Although by then I knew to recognize this as an opportunity, there was no way to know the impact of what was about to unfold. Like every other Yab Yum in the past several weeks, we sat facing each other, me on Thomas’s lap with our legs wrapped around one another. Everything inside my chest and belly contracted like the face of a small child being forced to swallow a spoonful of medicine that tasted putrid. To say I was resistant is an understatement. I tried my best to simply focus on the physical sensation of my breath and to allow the breath to unclench the soft, tender center of body. As we sat there gazing into each other’s eyes, little by little, with every breath, my ideas about Thomas dissolved: his costume of identity fell away. I saw the tenderness of his being, vulnerable and pure. It felt as if we were gazing into each other’s souls. We were meeting in that field Rumi talks about, “Out beyond ideas of wrongdoing and rightdoing,” and it was life changing.
I fell in love with Thomas that night. I mean, I was overcome with love, and it was undeniably mutual. The life-force energy we cultivated together in that 20 minutes was so abundant and strong we could easily have ripped each other’s clothes off and made love right there on the studio floor. As the exercise came to a close, I was stunned. I couldn’t believe this was the same man I detested. Nothing about what had just happened made sense. It had been easy enough to share this kind of experience with someone I liked and was predisposed to feel love and appreciation for, but to fall so deeply in love with someone whom I actively loathed was astonishing. This experience caused a monumental paradigm shift in the way I thought about human nature, love, energy, and intimacy. I had to ask myself: if it was possible to love this invidious man, what else was possible?
Thomas and I never knew each other more than we did that night. Our experience didn’t translate to life outside the studio. He and I came from two different worlds. It would have defeated the whole point to attach some sort of story line or outcome to our experience, nor was I even tempted to. A couple of years later, we ran into each other on the street. He looked the same as he ever did, but when I laid eyes on him, I silently chuckled to myself how his affect had once offended me so. In that present moment, my heart swelled with love. To this day, I remain deeply grateful for his willingness to meet that night in a place where nothing existed except the wonder of another soul.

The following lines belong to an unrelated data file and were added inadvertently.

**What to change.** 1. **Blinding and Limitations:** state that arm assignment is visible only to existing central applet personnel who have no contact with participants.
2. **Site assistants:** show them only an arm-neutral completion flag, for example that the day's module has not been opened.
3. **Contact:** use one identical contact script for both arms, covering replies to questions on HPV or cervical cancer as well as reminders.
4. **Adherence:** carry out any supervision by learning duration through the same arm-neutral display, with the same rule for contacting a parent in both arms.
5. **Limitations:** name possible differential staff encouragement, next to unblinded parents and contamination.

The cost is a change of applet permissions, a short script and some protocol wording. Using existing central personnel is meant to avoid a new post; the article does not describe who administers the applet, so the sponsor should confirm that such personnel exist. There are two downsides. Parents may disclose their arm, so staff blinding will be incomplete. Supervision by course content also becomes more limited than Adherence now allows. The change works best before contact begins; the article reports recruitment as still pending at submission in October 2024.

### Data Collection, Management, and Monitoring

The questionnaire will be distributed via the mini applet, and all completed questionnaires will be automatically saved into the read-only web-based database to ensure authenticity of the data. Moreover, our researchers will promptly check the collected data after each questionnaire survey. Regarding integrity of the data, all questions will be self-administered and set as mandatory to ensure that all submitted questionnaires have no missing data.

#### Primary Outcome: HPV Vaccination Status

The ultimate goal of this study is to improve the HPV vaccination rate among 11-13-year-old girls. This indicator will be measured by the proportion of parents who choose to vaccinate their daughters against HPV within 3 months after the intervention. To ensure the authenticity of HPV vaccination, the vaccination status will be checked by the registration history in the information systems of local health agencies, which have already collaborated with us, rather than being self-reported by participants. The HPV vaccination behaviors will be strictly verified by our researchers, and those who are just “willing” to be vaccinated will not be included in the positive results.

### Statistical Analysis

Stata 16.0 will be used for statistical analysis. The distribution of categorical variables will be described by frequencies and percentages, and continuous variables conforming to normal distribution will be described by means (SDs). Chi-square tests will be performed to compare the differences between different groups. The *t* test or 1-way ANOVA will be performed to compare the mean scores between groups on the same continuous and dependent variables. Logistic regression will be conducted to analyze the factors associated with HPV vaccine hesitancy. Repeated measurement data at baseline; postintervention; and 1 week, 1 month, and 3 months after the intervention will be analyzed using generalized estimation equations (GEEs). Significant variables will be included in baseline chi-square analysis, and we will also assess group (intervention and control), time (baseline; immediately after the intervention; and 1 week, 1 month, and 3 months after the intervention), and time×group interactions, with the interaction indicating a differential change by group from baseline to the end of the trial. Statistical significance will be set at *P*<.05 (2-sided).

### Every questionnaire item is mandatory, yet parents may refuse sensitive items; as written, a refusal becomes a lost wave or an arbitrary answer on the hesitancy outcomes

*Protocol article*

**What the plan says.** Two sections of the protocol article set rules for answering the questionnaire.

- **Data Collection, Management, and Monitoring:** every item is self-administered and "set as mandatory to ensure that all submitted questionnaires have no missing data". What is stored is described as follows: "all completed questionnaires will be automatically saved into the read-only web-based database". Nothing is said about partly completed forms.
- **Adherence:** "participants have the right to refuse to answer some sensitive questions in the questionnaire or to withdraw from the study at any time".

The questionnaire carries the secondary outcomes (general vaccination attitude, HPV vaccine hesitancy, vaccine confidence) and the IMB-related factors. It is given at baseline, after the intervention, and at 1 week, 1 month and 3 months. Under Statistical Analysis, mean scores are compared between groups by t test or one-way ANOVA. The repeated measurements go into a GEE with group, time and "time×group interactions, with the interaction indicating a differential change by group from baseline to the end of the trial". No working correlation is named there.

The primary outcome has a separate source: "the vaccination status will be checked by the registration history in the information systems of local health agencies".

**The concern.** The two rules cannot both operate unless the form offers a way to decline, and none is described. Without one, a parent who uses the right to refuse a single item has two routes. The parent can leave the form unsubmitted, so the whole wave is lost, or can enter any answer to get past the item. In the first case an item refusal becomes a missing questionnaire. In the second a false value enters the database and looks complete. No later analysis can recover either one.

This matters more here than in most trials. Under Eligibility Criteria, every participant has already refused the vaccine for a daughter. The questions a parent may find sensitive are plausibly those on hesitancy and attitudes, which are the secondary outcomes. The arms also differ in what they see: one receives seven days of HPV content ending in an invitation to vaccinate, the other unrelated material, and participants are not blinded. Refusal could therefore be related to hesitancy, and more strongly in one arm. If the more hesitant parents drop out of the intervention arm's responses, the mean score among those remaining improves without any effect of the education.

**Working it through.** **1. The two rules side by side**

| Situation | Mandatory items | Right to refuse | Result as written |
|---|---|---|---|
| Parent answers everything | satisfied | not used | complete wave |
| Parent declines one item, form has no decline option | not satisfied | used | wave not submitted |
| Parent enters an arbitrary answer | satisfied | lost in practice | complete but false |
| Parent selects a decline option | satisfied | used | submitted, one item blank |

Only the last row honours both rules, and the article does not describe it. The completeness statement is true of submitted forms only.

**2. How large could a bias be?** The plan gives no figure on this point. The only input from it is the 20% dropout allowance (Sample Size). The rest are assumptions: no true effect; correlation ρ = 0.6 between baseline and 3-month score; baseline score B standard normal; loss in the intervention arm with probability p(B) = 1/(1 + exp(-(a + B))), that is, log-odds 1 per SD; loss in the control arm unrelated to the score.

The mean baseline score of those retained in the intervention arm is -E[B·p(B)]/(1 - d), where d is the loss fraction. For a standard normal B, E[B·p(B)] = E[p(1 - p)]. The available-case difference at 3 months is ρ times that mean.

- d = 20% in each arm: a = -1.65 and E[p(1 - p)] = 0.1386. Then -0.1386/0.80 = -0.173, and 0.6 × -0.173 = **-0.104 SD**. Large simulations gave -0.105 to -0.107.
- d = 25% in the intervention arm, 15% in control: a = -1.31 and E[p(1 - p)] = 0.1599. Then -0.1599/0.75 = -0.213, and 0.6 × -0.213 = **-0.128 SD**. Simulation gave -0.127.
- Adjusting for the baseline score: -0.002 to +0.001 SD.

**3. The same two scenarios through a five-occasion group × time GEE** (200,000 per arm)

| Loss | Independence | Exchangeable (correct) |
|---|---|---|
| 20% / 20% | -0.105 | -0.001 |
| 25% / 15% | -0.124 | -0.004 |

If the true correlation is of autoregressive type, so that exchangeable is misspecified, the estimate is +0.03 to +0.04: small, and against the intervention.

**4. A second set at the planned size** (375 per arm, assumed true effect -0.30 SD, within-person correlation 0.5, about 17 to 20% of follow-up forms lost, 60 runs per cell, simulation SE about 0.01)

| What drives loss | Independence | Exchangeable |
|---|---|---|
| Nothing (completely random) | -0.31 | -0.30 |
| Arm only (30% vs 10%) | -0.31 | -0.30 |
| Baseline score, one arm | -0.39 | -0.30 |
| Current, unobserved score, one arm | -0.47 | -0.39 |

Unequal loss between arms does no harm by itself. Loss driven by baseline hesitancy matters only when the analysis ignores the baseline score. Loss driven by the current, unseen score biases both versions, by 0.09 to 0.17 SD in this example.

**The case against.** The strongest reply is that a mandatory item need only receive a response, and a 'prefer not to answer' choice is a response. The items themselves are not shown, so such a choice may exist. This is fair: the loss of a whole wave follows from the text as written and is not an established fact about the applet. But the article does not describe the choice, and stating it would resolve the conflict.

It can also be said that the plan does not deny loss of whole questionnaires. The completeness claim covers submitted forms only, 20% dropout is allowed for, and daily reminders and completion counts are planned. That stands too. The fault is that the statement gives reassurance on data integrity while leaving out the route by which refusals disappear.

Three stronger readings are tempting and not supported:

After my experience in Psalm’s tantra immersion, I began to understand what he meant when Ram Dass said, “Treat everyone you meet like God in drag.”
I started assuming that anyone acting poorly is a worthy soul who is suffering in some way and lacks the skill to deal with it effectively. That guy driving next to me who gave me the finger was letting his own pain spill over onto me in the form of aggressive gestures. It really had nothing to do with me. I don’t condone road rage, or aggression in general, but my new appreciation for people’s souls—beyond the roles they play—opened a new way of being in the world.
To this day, whenever someone flips me off, without one ounce of irony, I blow them a kiss and mouth the words, “I love you.” This is significant for a woman who learned how to drive in New York!
The above is an excerpt from Zoë Kors’s book, Radical Intimacy: Cultivate the Deeply Connected Relationships You Desire and Deserve.